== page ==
How much do we understand now about Karlheinz Stockhausen, fifty years on from his glory days in the 1960s? Certain works or titles of works, like Stimmung and Gesang der Junglinge have filtered into the collective musical psyche, but performances of his works since the turn of the century have become a rare thing. Despite this, his influence has remained important, not only for classical musicians, but also with popular musicians. The impression he gave in the 1960s that appealed to people like Paul McCartney, Frank Zappa and Björk, was of a rebellious and glamorous figure, whose beliefs about overturning the musical establishment and compositional techniques, were held with religious fervour. As time went on though and musical tastes became more conservative in the 1980s, Stockhausen’s ideas began to seem increasingly wacky. However, the quality of much of his music-making, as was witnessed in the brilliant production of his opera Donnerstag aus Licht in 1985 at the Royal Opera House, has sometimes been lost amid all the hype.

<i>Stimmung</i> © Mark Allan
© Mark Allan

So, all credit to the Barbican for showcasing two works, the famed earlier work Stimmung (1968) and one of the composers very last works, finished in 2007 shortly before his death, the electronic composition, Cosmic Pulses.

Stimmung is a work of around 75 minutes, performed here by Singcircle. The six singers employed produce multifarious sounds based on the note B flat and its harmonic series. Various ‘magic’ words emerge from the melange, punctuating the work, which otherwise runs continuously despite being subdivided into 51 sections. The effect is both hypnotic and intimate, like a social event without speaking. It is very much a product of its ‘flower power’ time, and as such perhaps enjoyed most under the influence of some chemical substance.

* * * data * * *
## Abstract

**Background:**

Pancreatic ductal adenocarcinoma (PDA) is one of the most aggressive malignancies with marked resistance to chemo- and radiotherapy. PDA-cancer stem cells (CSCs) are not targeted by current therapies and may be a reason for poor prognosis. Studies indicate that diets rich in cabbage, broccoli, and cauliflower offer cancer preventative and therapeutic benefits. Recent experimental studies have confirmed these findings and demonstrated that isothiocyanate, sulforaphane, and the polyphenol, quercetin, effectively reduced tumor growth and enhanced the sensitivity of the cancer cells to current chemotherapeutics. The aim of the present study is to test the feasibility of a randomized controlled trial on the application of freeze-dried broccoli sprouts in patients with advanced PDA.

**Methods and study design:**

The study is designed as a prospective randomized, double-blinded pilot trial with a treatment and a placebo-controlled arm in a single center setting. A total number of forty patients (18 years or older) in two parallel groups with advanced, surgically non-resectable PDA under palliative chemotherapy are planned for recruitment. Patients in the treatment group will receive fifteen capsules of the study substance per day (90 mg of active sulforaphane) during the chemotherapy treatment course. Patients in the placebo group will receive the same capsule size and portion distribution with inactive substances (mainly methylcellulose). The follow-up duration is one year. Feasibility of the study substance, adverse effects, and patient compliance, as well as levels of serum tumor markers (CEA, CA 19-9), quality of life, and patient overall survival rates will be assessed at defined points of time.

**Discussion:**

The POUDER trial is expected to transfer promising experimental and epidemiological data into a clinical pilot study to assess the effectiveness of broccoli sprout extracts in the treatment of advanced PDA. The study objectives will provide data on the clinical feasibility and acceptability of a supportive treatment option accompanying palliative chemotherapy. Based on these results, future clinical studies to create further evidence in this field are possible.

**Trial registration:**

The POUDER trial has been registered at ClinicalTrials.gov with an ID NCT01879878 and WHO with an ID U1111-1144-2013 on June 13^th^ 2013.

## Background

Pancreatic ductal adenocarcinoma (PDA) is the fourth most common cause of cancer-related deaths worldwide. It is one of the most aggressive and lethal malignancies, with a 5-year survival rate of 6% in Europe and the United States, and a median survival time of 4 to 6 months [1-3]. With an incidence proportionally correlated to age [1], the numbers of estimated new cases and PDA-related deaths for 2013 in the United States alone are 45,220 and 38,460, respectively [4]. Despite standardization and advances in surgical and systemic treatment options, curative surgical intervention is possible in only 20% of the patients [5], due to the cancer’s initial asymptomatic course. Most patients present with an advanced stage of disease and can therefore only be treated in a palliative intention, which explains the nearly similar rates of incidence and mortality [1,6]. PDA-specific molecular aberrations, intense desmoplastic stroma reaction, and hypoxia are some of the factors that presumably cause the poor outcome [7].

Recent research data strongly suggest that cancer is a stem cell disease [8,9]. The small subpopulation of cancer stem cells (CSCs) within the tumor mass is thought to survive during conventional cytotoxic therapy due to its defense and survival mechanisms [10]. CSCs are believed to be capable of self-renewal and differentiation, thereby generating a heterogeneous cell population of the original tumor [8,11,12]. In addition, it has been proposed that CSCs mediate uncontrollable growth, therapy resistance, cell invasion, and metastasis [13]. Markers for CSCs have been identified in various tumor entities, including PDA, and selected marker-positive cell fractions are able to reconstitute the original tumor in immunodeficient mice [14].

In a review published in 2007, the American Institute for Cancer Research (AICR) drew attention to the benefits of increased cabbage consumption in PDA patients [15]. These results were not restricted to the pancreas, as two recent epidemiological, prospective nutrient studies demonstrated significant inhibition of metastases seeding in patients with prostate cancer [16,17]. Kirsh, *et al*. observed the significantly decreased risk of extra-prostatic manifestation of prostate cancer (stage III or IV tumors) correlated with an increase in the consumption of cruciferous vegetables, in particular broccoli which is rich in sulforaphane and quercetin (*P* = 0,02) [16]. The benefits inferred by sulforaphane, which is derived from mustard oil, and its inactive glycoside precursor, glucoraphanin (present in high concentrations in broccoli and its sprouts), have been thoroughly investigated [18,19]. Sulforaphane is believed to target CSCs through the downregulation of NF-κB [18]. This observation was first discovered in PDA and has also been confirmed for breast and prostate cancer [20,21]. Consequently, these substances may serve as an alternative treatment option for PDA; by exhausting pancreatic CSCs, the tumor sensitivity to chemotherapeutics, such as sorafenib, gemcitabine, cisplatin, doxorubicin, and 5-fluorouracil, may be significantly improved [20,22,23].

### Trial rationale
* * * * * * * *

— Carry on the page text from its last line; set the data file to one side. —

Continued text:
Singcircle, directed by Gregory Rose, who worked with Stockhausen extensively from the 1980s, gave the most concentrated and yet relaxed performance. Everyone looked as if they were enjoying themselves, the technical challenges and stamina needed, very much under their belt. Seated around a low table with a warm glowing spherical lamp at its centre, the effect of a relaxed conversation was even more emphasised. This gave the work a most civilised air, which rather contradicted the composer’s reputation as a destroyer of musical traditions.

<i>Cosmic Pulses</i> © Mark Allan
Cosmic Pulses
© Mark Allan

However, Cosmic Pulses, that followed was another matter. There was nothing polite or civilised about this electronic assault on the senses. This is Stockhausen in universal mode. Played through eight speakers spread around the hall, carefully orchestrated by the composer, the content of the score consists of 24 loops, in a pitch range of seven octaves. The mathematical rotation and combination of these loops produces the effect of steadily speeding up over nearly the whole span of the work, before it all quickly unwinds.

But these technical explanations mean very little when faced with the experience of hearing the work. The opening sounds are deep and earthy but as they increase in speed and higher pitched sounds are introduced the effect become increasingly urgent and extra-terrestrial – as if we are hearing the sound of the whole universe. This builds to a speed and intensity that the sounds coalesce and out of this aural soup wisps of ghostly sounds seem to be unintentionally generated. To add to the theatricality of the evening a laser show, designed by artist Robert Henke, filled the hall with shafts of light which developed in complexity and variety at the pace of the music. At its zenith the aural and visual show was truly overwhelming. A literally mind-blowing experience, produced faultlessly by all concerned.

Perhaps the full house gave a message to programme planners that there is an audience for stunning avant garde work, particularly when it comes to the larger than life creations of Stockhausen.